And so the night went on, until Lorena stood up suddenly, as if the coach would soon become a pumpkin, and invited us to follow her outdoors. She wanted to “shoa” us “someting”. Still clutching our bottles of beer, we followed her outside, down some steps where a musician sat playing Spanish guitar. We continued, until an enormous square opened up below, a set of stairs separating us from the sight beneath.
About fifty figures moved like night elves in the half light, some rhythmically swinging lengths of colourful thread or cloth, weighted at the ends, called poi. Juggling pins flung through the hands of the others, and I spotted a unicycle propped against some suitcase of tricks. Lorena waltzed down the steps, took charge of a friend’s poi, and performed a few sequences, glowing, back in her natural habitat. Drums lined the steps, violinists and guitarists sprung up spontaneously, and Lorena gyrated through the motions of Flamenco. Charlie watched, in awe, as her innate Spanish sensuality unfolded before him.
A couple of hours had passed when Iain and I eventually got up to go back to the hotel. Only about a quarter of the twilight people remained in the square, partaking in their subcultural ritual. It was four o’ clock in the morning.
The next day, we returned to Pontevedra, feeling uncanny as we headed back to Hotel Peregrino. Not once on the trip had we gone backwards. To arrive at the known, rather than the usual unknown, resembled a homecoming of sorts. Our favourite spicy sandwich joint was the obvious choice for an early supper, and it was sitting outside there, on the square, that we noticed the first signs of strange behaviour.
A group of ten or so people in their early twenties, wearing the same bright orange t-shirts, adorned with fierce looking cartoon bulls, ran through the square, shrieking, soaked in a murky coloured liquid. They clutched luminous water pistols, huge things, more like water rifles really, but seemed to be retreating, defeated. A couple of minutes later, another group appeared, all donning green t-shirts, a bull that appeared to be drunk printed on their backs. They were more or less the same age, but were mostly male, and chased the orange team with their water rifles, clasping half empty five litre bottles of maroon liquid by plastic handles.
We had noticed posters advertising two bullfights, scheduled for that weekend, all round town, and realised that the late afternoon event had obviously just finished, releasing several hundred spectators from its arena, half explaining the mania around us.
Following the general direction of the action, the number and assortment of t-shirt wearing teams grew around every corner. The streets narrowed as we entered the heart of Pontevedra’s old town, the crowds condensed, and we found ourselves amidst pure mayhem.
T-shirts teams traipsed past us, between us, from every angle. Every third person clutched a five litre bottle, modern day wine skins, swigging sangria from plastic cupfuls that they splashed out the bottles’ stout necks. Shrieks were followed by people running through the streets, drenched in the watery wine. We bumped through the hordes, stepping over the river of red stained boxed wine cartons. I tiptoed over the shards of glass in my flip flopped feet.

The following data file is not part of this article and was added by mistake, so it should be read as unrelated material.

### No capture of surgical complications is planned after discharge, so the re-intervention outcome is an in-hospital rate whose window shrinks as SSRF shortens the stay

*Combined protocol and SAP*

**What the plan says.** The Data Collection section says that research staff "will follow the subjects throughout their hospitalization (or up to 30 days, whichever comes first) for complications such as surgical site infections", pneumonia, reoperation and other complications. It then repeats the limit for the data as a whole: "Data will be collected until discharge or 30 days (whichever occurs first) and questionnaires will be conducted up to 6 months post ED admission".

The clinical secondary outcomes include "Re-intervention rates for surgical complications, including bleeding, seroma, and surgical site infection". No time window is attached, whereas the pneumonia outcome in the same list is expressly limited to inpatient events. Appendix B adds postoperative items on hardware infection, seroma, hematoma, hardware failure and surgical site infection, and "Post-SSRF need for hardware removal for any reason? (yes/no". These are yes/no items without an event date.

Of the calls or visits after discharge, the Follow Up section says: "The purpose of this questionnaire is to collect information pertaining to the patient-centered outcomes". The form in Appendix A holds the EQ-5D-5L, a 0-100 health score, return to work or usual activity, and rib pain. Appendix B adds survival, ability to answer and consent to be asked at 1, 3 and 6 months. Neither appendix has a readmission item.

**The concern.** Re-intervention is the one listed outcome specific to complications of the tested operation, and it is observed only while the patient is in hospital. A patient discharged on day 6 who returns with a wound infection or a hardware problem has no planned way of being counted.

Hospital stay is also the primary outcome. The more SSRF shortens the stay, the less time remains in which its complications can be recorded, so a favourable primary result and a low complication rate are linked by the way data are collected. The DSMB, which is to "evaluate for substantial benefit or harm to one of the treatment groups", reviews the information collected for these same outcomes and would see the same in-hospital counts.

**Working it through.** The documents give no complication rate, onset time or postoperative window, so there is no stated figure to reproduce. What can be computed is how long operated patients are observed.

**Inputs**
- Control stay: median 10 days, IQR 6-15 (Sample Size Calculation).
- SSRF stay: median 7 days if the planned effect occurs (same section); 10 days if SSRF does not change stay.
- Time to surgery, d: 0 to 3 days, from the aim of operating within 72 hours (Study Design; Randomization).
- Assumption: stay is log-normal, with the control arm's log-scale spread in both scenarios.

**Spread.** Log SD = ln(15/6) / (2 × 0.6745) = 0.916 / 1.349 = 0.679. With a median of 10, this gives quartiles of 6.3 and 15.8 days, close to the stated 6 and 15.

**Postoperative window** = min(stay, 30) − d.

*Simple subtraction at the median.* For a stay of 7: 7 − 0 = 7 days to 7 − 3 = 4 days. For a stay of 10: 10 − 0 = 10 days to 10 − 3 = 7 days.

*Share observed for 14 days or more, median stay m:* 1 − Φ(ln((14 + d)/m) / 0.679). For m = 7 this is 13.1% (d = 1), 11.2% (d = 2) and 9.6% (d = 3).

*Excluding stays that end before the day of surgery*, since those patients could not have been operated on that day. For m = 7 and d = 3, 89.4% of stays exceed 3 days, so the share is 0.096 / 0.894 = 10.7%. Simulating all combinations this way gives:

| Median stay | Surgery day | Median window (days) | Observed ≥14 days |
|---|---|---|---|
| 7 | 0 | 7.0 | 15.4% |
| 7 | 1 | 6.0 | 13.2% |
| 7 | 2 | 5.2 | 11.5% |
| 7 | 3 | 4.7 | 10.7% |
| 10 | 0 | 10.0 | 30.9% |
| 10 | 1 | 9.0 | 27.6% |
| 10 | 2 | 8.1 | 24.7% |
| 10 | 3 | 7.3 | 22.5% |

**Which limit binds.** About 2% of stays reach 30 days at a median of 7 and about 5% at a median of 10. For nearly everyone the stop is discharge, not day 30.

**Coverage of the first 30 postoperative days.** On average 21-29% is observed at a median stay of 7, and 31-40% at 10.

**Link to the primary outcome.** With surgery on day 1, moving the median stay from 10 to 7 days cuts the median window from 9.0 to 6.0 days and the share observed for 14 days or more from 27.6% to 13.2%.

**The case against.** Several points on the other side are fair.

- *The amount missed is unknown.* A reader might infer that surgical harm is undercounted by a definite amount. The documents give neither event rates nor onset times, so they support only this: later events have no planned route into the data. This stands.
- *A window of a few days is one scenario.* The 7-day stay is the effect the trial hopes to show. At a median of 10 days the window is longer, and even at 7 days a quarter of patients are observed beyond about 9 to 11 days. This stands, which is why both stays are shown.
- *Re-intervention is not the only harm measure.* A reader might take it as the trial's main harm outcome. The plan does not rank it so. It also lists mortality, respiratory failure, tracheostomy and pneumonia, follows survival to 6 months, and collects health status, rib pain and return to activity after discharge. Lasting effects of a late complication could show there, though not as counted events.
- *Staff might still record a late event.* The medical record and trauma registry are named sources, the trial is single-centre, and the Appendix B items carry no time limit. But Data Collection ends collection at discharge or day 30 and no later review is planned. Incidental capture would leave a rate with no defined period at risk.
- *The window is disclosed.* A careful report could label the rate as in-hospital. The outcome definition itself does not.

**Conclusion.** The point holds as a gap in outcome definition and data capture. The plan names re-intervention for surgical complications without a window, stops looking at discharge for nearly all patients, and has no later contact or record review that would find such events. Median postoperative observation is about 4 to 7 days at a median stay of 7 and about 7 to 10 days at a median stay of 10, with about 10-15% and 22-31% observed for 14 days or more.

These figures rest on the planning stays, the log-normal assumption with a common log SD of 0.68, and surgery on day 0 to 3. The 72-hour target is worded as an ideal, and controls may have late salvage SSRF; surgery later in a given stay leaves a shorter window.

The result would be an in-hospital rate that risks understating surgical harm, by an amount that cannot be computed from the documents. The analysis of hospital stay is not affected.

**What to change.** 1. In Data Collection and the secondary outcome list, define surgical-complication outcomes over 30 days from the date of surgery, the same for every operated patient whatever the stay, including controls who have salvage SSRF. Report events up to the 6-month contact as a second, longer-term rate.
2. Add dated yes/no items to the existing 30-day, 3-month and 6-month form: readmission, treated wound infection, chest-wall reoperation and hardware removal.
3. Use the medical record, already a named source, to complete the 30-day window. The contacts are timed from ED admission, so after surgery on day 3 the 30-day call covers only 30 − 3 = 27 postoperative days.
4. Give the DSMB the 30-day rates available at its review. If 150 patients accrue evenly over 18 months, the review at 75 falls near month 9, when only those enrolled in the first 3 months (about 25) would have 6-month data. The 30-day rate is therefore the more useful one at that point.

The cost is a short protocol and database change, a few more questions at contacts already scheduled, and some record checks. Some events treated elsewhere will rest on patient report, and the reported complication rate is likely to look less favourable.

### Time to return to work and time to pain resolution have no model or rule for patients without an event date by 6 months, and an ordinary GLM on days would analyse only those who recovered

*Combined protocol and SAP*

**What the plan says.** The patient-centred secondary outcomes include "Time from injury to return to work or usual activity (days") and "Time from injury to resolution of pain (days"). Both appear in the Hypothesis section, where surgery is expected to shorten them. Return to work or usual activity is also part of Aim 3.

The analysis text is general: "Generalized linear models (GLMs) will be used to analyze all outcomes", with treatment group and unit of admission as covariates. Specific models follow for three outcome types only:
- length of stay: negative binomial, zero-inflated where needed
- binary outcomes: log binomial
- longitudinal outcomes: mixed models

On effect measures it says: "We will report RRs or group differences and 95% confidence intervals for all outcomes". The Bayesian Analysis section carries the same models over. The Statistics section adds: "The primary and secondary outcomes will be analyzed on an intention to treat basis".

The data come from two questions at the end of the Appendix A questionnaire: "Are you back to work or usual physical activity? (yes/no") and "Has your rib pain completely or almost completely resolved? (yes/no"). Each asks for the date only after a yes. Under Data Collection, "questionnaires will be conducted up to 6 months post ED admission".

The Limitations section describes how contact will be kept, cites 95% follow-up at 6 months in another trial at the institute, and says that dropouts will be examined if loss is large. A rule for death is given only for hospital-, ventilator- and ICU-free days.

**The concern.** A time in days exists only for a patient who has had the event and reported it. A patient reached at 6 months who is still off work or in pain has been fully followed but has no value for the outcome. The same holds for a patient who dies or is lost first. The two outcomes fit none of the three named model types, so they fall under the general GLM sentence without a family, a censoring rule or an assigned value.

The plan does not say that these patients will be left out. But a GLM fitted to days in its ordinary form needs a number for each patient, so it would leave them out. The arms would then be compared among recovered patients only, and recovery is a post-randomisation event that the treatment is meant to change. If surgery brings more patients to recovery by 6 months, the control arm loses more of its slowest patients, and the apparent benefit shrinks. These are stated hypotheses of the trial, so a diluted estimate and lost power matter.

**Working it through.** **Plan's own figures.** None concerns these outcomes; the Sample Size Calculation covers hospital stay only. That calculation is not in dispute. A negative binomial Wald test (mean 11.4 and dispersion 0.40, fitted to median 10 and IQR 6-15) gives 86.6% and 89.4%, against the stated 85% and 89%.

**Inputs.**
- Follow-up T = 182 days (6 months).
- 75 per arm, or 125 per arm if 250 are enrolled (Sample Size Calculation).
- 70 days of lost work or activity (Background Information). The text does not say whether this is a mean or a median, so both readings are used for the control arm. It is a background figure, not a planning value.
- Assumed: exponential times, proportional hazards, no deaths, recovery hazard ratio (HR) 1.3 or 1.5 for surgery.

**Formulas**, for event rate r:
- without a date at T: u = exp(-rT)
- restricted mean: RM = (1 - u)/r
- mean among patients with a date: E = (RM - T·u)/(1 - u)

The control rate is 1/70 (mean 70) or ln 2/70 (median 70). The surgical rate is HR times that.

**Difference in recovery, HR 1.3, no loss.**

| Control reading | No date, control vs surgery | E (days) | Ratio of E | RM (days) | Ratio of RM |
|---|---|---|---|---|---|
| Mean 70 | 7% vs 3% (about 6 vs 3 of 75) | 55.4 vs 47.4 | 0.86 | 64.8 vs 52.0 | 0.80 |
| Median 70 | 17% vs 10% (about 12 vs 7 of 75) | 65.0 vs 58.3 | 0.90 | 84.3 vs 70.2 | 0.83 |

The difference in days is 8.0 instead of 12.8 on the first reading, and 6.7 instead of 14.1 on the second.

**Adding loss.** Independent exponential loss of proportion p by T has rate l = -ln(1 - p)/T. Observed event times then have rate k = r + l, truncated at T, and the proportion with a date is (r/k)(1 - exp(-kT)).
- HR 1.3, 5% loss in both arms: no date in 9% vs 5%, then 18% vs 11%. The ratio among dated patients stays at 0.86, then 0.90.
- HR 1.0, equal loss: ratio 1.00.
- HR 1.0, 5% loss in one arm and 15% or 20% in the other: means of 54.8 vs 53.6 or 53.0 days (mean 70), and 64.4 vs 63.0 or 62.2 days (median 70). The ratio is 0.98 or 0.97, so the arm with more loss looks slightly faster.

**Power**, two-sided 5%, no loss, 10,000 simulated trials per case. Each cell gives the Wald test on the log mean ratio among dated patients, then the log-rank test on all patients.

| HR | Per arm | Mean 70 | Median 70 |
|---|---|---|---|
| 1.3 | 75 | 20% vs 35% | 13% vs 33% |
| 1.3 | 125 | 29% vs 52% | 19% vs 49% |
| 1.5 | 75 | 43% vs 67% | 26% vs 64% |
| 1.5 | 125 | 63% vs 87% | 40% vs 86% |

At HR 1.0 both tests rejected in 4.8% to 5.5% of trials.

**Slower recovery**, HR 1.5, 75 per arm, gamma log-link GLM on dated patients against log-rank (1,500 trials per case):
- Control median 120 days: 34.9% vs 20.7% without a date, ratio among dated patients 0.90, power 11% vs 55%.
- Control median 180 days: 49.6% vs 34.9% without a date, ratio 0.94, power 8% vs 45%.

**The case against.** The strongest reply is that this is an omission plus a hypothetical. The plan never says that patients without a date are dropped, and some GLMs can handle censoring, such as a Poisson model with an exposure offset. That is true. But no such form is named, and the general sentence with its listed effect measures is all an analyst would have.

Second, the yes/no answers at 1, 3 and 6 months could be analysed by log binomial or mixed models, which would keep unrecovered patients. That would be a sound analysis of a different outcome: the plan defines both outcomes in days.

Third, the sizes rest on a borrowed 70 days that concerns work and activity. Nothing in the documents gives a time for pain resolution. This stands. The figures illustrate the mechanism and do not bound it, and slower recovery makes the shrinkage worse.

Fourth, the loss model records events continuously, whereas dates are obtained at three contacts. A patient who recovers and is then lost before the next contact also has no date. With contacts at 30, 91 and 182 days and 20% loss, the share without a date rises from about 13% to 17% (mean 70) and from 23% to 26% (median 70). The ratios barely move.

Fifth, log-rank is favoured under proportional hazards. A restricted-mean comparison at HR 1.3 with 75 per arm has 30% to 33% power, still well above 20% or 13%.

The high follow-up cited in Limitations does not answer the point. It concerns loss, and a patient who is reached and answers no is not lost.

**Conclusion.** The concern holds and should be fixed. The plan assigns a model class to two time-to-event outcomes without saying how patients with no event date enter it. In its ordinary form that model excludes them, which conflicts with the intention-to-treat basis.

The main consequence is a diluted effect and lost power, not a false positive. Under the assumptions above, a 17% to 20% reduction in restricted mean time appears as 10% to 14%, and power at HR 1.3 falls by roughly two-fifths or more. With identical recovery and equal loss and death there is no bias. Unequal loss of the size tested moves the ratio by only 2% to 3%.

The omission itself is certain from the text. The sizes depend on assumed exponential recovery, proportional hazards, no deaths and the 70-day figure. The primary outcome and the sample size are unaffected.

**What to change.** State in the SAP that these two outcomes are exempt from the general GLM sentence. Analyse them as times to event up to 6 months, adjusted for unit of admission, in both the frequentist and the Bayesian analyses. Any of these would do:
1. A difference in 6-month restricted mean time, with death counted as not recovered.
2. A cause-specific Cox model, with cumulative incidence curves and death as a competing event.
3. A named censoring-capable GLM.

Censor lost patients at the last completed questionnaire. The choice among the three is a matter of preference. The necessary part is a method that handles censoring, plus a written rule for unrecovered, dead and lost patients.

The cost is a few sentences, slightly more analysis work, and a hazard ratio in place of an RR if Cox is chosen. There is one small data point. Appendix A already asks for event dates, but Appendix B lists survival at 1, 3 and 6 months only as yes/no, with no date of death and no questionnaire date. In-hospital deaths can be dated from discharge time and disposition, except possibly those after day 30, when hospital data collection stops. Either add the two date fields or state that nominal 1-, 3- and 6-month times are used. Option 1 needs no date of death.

The occasional stereo blasted pop music into the crowds and the tunes merged with the bellowing masses. Outside one of the street bars, a man slept in his chair, oblivious, a wine glass precariously grasped in his fist, his stripy shirt untainted.
We went in search of some alcohol of our own, to ease us into the festivities, and found a bar willing to sell us a litre of surprisingly pleasant boxed wine for the take away price of a euro. Across the road, a set of steps beckoned. It was a bit calmer and cleaner there, so we planted ourselves in view of the goings on.
I heard a loud grinding noise in the distance, getting rapidly louder and louder. People’s faces paled as they looked up the street at something I could only hear. Seconds later a trolley screeched into view, racing down the sloping street before us, a terrified passenger sitting inside it, holding on for dear life. The clamour of its wheels was enough to send people running, ducking into side roads, dodging its path. We followed its path, alarmed, until it halted upon colliding with a parked car, some 50 meters later. Several supermarket trolleys had been hijacked, trophies in the ruthless game they had been volunteered to play.
The next morning, we took a walk through the streets, wondering whether the layers of filth we had waded through had already been cleaned up. Nothing remained of the piles of crushed packaging, empty bottles and rubbish of the night before, save for a few overlooked cigarette butts. The work that must have gone into such a clean up was staggering, and we couldn’t help but wonder why the fiesta, a non profit event requiring such a thorough cleanup, was tolerated.
The victory of another bullfight brought with it the flood of fiesta again that night, and so the cycle of raucousness and repair continued. Iain and I thought we had experienced some fairly debauched gatherings, but Pontevedra managed to casually stun.